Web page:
Kiribati: A Drowning Paradise In The South Pacific • Discoverology

Kiribati: A Drowning Paradise In The South Pacific

youtube.com
43m read

UN estimates indicate that Kiribati could disappear in just 30 or 40 years. That’s because the average elevation is less than two meters above sea level. And some of the knock-on effects of climate change have made the situation more difficult.

Related topics
Related posts
Osaka’s Gate Tower: Highway Through A Building

Osaka’s Gate Tower: Highway Through A Building

Architecture Videos

The property was owned by a business since the early Meiji era but when business declined, so did the buildings in the 1970s. The property holder refused to give up the land, even though new building permits had been refused to him. The highway corporation and the property owner negotiated for 5 years and what you see today is their compromise.

“Alternative Math”, A Teacher Trumped By Post-Fact America

“Alternative Math”, A Teacher Trumped By Post-Fact America

Videos

Alternative Math is a multiple award-winning short film, tackling issues like fake news and alternative facts with a good sense of humor. The plot involves a well-meaning maths teacher coming under fire when she fails a young boy who gives some wrong answers on a test.

Living Off The Grid In Paradise

Living Off The Grid In Paradise

Videos World

Warrick Mitchell lives deep in one of the world’s most remote locations: Fiordland, New Zealand. His home in the country’s oldest national park is nestled in a vast wildness accessible only by boat or airplane, a four day’s walk from the nearest road.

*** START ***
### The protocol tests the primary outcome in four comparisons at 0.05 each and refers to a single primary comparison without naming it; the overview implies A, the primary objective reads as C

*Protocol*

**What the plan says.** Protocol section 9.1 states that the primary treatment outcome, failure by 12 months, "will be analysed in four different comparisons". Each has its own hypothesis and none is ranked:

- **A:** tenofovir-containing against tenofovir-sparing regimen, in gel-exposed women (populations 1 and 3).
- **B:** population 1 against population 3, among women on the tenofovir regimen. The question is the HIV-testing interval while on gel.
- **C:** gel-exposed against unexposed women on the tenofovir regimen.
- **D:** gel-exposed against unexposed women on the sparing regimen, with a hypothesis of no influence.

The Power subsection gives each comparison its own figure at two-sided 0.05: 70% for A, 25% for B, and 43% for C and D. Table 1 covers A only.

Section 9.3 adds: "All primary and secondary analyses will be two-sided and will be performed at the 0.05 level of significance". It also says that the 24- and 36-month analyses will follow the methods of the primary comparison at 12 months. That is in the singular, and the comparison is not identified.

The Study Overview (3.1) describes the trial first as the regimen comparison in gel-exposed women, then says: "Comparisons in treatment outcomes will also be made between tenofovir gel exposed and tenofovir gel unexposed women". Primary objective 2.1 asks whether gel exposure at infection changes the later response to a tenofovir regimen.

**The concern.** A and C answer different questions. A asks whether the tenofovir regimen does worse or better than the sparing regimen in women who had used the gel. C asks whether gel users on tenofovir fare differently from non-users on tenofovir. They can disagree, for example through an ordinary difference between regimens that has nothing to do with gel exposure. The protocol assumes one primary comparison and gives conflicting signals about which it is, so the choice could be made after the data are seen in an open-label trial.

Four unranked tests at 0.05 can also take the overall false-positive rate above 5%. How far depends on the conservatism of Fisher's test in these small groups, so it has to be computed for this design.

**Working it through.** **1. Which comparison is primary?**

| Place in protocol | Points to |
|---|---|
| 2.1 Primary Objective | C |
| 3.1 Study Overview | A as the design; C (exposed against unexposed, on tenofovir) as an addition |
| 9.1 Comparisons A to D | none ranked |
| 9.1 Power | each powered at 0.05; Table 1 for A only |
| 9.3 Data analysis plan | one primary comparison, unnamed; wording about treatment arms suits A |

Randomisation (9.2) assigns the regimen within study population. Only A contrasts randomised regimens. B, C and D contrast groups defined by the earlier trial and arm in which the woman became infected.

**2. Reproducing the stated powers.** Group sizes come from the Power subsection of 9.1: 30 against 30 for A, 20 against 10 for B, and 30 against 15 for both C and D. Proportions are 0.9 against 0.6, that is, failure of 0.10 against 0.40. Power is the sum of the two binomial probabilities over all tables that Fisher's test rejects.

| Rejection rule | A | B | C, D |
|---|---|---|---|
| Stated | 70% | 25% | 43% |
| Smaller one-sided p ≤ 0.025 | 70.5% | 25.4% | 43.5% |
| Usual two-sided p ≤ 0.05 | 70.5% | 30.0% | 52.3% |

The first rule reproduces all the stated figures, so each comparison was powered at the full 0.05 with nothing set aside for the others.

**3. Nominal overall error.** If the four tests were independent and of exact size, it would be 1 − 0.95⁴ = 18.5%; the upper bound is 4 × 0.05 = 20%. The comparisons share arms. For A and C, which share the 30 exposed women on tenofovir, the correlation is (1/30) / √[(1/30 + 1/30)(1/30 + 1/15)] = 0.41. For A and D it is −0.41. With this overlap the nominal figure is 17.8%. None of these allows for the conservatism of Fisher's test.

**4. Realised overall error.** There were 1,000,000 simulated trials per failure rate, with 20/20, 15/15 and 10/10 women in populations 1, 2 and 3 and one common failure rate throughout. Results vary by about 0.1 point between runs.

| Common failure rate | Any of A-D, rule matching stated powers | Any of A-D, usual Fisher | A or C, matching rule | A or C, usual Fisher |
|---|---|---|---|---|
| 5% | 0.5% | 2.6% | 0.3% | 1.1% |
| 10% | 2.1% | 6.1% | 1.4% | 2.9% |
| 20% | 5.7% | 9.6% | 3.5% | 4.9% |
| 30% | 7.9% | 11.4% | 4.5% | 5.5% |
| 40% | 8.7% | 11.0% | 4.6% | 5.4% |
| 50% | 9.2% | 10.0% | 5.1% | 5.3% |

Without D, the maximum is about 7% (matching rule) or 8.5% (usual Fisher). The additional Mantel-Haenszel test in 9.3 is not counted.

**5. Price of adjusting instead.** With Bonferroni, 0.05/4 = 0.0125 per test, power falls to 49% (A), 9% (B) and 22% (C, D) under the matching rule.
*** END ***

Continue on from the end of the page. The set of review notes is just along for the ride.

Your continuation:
The Diamond Cartel: History’s Greatest Monopoly

The Diamond Cartel: History’s Greatest Monopoly

Business Videos

A cartel is a group of companies coming together to fix the price of a product. Like how major oil countries come together as the cartel OPEC, to fix the price of crude oil, except with a diamond. Once these locals catch on to how profitable the diamond trade is, they’ll started trading diamonds and smuggling it.

The Subtle Seduction Of The ‘Warm’ In Global Warming

The Subtle Seduction Of The ‘Warm’ In Global Warming

Nature

In a report called “Most Like It Hot,” the Pew Research Center found that 57 percent of Americans prefer to live in a city with a hot climate, and only 29 percent prefer cold locales. Could our collective preference for balmy weather be lulling us into a false sense of complacency toward climate change?

The ‘Ocean Community’ Responds To Rising Sea Levels With Luxury Houseboats

The ‘Ocean Community’ Responds To Rising Sea Levels With Luxury Houseboats

Architecture Design Nature

RCA intelligent mobility graduate Wojciech Morsztyn envisions ‘Ocean Community’, a series of inter-linked luxury houseboats as the solution to rising sea levels. Connected via walkways, the floating pods make for autonomous living, with the ability to store and filter water, channel airflow for cooling and harvest energy from the sun and wind.

Portrait Of A Place: Black Snow

Portrait Of A Place: Black Snow

Videos World

On the last day of sunlight before polar winter descends, British directors James Newton and Edward Edwards visited Norilsk—which is closed to non-Russians—to capture the lives of the locals in Russia’s coldest city. During winter, temperatures can drop to -55 and the Sun does not rise for 40 days.

Why Planet Hollywood Went Bankrupt

Why Planet Hollywood Went Bankrupt

Business Food Videos